Impairment-Based Rehabilitation Increases Lower Leg Muscle Volumes and Strength in Chronic Ankle Instability Patients: A Preliminary Study

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dc.contributor.author Feger, MA en
dc.contributor.author Donovan, L en
dc.contributor.author Herb, CC en
dc.contributor.author Handsfield, Geoffrey en
dc.contributor.author Blemker, SS en
dc.contributor.author Hart, JM en
dc.contributor.author Saliba, SA en
dc.contributor.author Abel, MF en
dc.contributor.author Park, JS en
dc.contributor.author Hertel, J en
dc.date.accessioned 2018-10-10T02:30:46Z en
dc.date.issued 2019-07 en
dc.identifier.citation Journal of Sport Rehabilitation 28:5 450-458 Jul 2019 en
dc.identifier.issn 1056-6716 en
dc.identifier.uri http://hdl.handle.net/2292/40363 en
dc.description.abstract Context: Patients with chronic ankle instability (CAI) have demonstrated atrophy of foot and ankle musculature and deficits in ankle strength. The effect of rehabilitation on muscle morphology and ankle strength has not previously been investigated in patients with CAI. Objective: Our objective was to analyze the effect of impairment-based rehabilitation on intrinsic and extrinsic foot and ankle muscle volumes and strength in patients with CAI. Design: Controlled laboratory study. Setting: Laboratory. Patients: Five young adults with CAI. Intervention: Twelve sessions of supervised impairment-based rehabilitation that included range of motion, strength, balance, and functional exercises. Main Outcome Measures: Measures of extrinsic and intrinsic foot muscle volume and ankle strength measured before and after 4 weeks of supervised rehabilitation. Novel fast-acquisition magnetic resonance imaging was used to scan from above the femoral condyles through the entire foot. The perimeter of each muscle was outlined on each axial slice and then the 2-dimensional area was multiplied by the slice thickness (5 mm) to calculate muscle volume. Plantar flexion, dorsiflexion, inversion, and eversion isometric strength were measured using a hand-held dynamometer. Results: Rehabilitation resulted in hypertrophy of all extrinsic foot muscles except for the flexor hallucis longus and peroneals. Large improvements were seen in inversion, eversion, and plantar flexion strength following rehabilitation. Effect sizes for significant differences following rehabilitation were all large and ranged from 1.54 to 3.35. No significant differences were identified for intrinsic foot muscle volumes. Conclusion: Preliminary results suggest that impairment-based rehabilitation for CAI can induce hypertrophy of extrinsic foot and ankle musculature with corresponding increases in ankle strength. en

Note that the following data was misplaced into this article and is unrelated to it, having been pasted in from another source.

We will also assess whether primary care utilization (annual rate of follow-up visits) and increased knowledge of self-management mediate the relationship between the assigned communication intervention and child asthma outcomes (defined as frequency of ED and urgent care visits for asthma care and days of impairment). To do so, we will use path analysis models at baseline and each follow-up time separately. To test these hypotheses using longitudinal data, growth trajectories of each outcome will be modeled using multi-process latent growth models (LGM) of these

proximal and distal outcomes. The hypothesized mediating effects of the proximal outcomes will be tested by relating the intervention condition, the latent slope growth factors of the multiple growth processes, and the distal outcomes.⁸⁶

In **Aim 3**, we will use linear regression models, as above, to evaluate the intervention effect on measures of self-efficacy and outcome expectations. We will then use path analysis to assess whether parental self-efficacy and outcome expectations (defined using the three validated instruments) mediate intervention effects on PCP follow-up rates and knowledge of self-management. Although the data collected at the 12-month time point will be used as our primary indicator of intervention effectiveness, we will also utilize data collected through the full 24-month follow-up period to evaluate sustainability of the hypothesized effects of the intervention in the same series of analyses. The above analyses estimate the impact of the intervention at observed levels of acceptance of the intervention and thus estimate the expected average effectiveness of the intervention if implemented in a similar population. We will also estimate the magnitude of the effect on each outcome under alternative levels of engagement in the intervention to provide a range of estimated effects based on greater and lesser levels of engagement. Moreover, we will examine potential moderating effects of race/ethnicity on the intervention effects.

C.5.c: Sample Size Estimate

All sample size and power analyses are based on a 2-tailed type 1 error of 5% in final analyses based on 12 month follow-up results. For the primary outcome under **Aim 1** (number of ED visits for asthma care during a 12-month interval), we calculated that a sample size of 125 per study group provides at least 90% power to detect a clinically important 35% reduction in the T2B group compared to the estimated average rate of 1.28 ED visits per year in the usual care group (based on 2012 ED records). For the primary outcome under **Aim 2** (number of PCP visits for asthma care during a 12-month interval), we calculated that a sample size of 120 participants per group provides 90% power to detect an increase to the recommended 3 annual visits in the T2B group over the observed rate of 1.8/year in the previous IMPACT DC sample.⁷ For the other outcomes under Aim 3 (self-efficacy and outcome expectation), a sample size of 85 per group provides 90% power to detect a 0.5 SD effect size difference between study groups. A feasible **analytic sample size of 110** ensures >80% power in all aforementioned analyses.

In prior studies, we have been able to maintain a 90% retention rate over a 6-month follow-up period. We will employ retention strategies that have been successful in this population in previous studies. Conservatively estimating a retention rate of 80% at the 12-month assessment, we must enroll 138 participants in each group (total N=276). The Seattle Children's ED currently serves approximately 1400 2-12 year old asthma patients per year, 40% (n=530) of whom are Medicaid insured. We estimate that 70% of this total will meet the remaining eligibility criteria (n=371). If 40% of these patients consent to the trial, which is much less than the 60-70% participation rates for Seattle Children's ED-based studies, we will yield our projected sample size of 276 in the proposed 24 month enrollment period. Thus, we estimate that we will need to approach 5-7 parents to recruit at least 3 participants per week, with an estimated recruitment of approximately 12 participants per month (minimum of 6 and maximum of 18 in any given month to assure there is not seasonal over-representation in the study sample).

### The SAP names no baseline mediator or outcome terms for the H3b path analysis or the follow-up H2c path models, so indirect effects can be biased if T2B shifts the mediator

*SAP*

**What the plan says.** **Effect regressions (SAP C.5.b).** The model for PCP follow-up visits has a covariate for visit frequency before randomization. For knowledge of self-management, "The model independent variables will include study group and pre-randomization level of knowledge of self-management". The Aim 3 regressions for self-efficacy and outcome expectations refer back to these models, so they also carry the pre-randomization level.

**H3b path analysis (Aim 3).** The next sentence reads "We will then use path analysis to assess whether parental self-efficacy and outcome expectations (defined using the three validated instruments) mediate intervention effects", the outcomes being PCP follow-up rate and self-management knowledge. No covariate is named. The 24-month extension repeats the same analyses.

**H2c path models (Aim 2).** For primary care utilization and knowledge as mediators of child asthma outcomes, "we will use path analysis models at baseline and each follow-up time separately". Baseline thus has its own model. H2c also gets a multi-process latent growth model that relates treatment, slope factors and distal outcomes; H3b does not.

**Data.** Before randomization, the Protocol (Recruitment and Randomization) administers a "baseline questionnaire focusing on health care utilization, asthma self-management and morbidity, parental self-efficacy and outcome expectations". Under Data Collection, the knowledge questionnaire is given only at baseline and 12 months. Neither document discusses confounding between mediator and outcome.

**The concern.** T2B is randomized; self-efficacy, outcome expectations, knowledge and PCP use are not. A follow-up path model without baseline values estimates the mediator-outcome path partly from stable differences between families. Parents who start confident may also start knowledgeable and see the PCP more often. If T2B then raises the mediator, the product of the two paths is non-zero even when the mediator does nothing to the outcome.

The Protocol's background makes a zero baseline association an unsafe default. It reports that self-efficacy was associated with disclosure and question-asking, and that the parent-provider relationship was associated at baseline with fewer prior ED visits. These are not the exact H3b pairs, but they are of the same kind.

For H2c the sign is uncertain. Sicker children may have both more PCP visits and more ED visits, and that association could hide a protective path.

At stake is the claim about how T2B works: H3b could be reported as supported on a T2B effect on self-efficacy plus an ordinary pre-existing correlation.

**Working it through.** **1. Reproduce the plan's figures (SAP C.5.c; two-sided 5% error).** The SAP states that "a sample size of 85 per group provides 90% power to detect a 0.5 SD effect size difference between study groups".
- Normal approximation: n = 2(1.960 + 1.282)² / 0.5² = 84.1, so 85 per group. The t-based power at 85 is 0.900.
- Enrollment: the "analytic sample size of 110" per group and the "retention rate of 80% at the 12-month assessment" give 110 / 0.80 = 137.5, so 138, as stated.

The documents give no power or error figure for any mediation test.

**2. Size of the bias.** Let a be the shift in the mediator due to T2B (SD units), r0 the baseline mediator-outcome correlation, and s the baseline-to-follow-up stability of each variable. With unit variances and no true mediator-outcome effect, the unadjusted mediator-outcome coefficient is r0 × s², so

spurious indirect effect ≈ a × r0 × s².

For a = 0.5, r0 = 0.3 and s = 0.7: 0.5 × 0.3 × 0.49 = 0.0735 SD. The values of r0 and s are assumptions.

dc.publisher Human Kinetics en
dc.relation.ispartofseries Journal of Sport Rehabilitation en
dc.rights Items in ResearchSpace are protected by copyright, with all rights reserved, unless otherwise indicated. Previously published items are made available in accordance with the copyright policy of the publisher. en
dc.rights Accepted author manuscript version reprinted, by permission, from Journal of Sport Rehabilitation 28:5 450-458 Jul 2019, http://dx.doi.org/10.1123/jsr.2017-0136. © Human Kinetics, Inc. en
dc.rights.uri https://researchspace.auckland.ac.nz/docs/uoa-docs/rights.htm en
dc.rights.uri https://journals.humankinetics.com/page/copyright en
dc.title Impairment-Based Rehabilitation Increases Lower Leg Muscle Volumes and Strength in Chronic Ankle Instability Patients: A Preliminary Study en
dc.type Journal Article en
dc.identifier.doi 10.1123/jsr.2017-0136 en
pubs.issue 5 en
pubs.begin-page 450 en
pubs.volume 28 en
dc.rights.holder Copyright: Human Kinetics en
pubs.end-page 458 en
dc.rights.accessrights http://purl.org/eprint/accessRights/OpenAccess en
pubs.subtype Article en
pubs.elements-id 740511 en
pubs.org-id Bioengineering Institute en
pubs.record-created-at-source-date 2018-05-18 en
pubs.dimensions-id 29405809 en


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